Key Skill 5.6: Use accurate non-manual signals when structuring space.

An excerpt from Interpretation Skills: English to ASL Second Edition by Marty M. Taylor, PhD.

Key Skill 5.6: Use accurate non-manual signals when structuring space. Pages 146-148.

Description of the skill: In addition to placing things and people in space and signing on the body at the correct location, the interpreter must accurately use non-manual signals corresponding to the structuring of space. Often non-manual signals co-occur when structuring space. Non manual signals while structuring space include eye gaze, mouth morphemes, head movements and orientation, and body leaning and orientation.

Eye gaze. The eyes are used along with space to provide a great deal of information. Eyes are opened widely when, for example, expressing shock about a dog falling through the ice on the frozen lake. Squinting is used when talking about someone or something in the distance, such as a football down on the field seen from the perspective of the top row of the stadium bleachers. Eye gaze is used when talking about something significant, such as the peculiar angle at which a car has come to a stop following a car crash; the eye gaze is directed at the classifier representing the car. A quick glance at the location in space is used, instead of gazing, if the location or the angle of the parked car is not significant—for example, when the car is parked out front of the office building. Eye gaze follows the movement of directional verbs in space toward the referent, as is the case with SENT-TO, GIVE-TO, and INFORM-YOU. For example, when interpreting “the operation on my left shoulder,” the interpreter must gaze or glance at her left shoulder at the same time OPERATE is produced on the shoulder. In this manner the non-manual signal agrees with the specificity of the body-anchored verb.

Mouth Morphemes. Mouth morphemes modify ASL adjectives and adverbs. A mouth morpheme must be used whenever its meaning is necessary in describing an object or an action when structuring space. For example, the mouth morpheme cha ‘very large’ must accompany the interpretation of a “very long limousine” in order to describe the length of the limousine. The mouth morpheme oo ‘thin’ is used when talking about a “very thin layer of mold around the bathtub” in order to describe “very thin.” Without these ASL modifiers the meaning is incomplete and therefore inaccurate.

Head movement and orientation. When the referent is a person who is looking for something that has fallen to the floor near one’s feet, the interpreter lowers her head while looking at the floor. When the referent is looking to the left or the right, the interpreter moves her head in the same direction. If the referent is looking at something that is high up in the air, the interpreter’s head moves back and up. When the referent is a person, place, or thing that is oriented at a particular angle, the interpreter often holds her head at the same angle (within reason).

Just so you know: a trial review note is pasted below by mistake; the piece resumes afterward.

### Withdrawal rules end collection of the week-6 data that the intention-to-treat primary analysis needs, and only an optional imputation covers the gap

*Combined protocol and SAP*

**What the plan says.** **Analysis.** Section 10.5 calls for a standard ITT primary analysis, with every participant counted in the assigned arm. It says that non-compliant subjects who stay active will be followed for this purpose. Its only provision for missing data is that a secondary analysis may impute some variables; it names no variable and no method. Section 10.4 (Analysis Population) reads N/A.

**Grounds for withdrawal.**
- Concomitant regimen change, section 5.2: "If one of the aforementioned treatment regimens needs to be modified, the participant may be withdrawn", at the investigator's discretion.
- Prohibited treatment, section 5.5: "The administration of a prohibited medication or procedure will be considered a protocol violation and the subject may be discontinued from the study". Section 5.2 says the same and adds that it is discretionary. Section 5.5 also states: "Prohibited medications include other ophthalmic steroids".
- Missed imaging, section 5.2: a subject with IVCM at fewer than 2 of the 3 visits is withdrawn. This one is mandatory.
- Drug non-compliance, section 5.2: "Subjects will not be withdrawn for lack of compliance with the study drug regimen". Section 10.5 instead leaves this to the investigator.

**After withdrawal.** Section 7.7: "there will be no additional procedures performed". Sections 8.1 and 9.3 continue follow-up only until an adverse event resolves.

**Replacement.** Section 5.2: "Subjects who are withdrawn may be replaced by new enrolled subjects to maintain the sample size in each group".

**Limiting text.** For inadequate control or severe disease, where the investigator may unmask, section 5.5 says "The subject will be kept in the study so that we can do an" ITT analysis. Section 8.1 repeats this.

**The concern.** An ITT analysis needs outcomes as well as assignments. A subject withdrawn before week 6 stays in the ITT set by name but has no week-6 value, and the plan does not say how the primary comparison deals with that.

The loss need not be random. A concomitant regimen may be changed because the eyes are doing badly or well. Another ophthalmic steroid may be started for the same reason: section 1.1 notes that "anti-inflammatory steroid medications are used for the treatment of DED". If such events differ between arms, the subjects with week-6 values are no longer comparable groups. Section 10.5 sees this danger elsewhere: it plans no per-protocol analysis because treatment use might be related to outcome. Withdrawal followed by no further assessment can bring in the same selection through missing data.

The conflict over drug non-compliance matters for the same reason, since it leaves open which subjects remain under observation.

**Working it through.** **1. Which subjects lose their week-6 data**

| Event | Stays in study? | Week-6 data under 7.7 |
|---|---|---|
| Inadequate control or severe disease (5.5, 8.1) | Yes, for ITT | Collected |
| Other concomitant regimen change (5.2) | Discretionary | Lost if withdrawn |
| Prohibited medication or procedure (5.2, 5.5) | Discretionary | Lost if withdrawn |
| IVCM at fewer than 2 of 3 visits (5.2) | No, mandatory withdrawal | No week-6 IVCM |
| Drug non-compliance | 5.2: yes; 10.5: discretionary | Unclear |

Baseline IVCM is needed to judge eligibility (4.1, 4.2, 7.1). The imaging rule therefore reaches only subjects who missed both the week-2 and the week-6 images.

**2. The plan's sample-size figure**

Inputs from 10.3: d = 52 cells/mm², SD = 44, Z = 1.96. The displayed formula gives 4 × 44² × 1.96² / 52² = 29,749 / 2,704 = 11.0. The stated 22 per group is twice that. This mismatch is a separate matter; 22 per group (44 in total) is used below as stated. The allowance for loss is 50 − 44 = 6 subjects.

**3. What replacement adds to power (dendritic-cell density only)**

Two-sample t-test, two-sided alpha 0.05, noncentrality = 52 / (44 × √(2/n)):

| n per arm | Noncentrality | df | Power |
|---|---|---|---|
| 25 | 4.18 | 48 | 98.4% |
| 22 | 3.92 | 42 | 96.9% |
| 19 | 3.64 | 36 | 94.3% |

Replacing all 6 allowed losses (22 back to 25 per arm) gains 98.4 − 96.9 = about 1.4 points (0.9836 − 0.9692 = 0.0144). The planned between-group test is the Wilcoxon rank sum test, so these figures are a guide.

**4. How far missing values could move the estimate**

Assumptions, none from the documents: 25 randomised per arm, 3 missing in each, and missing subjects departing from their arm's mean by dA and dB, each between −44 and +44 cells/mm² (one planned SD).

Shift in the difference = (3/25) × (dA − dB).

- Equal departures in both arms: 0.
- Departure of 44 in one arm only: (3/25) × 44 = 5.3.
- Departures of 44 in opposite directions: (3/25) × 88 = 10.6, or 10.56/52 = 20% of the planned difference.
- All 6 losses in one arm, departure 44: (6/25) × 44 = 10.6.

Body leaning and orientation. Body leaning and orientation co-occur with signing, especially when structuring space and establishing referents in space. When the referent enters a low entrance to a cave, the body leans forward while signing ENTER. If the entrance to the cave immediately curves to the right, the interpreter will orient her body to the right. If a tall person is getting into a small car on the passenger’s side, the interpreter will hunch her shoulders, lean her body to the left while signing “getting into the car on the passenger’s side.” If the person has to climb into the back seat of a two-door car, the interpreter leans her body farther forward and changes her orientation slightly to convey that the referent is getting into the car’s back seat (rather than the front seat) on the passenger’s side.

Possible Errors
5.6a Uses inaccurate eye gaze (e.g., inaccurately directs eye gaze away from the location where OPERATE-ON-ARM is being produced, rather than gazing toward the location where OPERATE- ON-ARM is being produced).

5.6b Uses inaccurate mouth morphemes (e.g., inaccurately uses th ‘carelessly’ when signing OPERATION-ON-FINGER, rather than using the correct mouth morpheme pursed lips ‘carefully’).

5.6c Uses inaccurate head movement (e.g., inaccurately moves the head up and down when signing SEARCH to express the meaning of “searching for a small boy in the swimming pool,” rather than moving the head slightly left to right and following the sign SEARCH, which is articulated in one restricted area where a pool has been established in space).

5.6d Uses inaccurate head orientation (e.g., inaccurately orients the head to the right when referring to something already established in space on the left, rather than orienting the head toward the space already established on the left).

5.6e Uses inaccurate body leaning (e.g., inaccurately leans forward when signing about the location of the stars in the sky, rather than accurately leaning slightly backward with the head facing upward).

5.6f Uses inaccurate body orientation (e.g., inaccurately turns toward the speaker while she is describing a diagram, rather than accurately turning toward the diagram on the wall).

NOTE: Although non-manual signals are described here as discrete elements, they co-occur with one another as well as with all aspects of using space in ASL. For example, when the source message is about looking at something very carefully, the interpreter’s eye gaze, articulation of mouth morphemes, head movement and orientation, body leaning and orientation, all co-occur, oriented toward that which is being looked at very carefully, providing congruent and consistent information.

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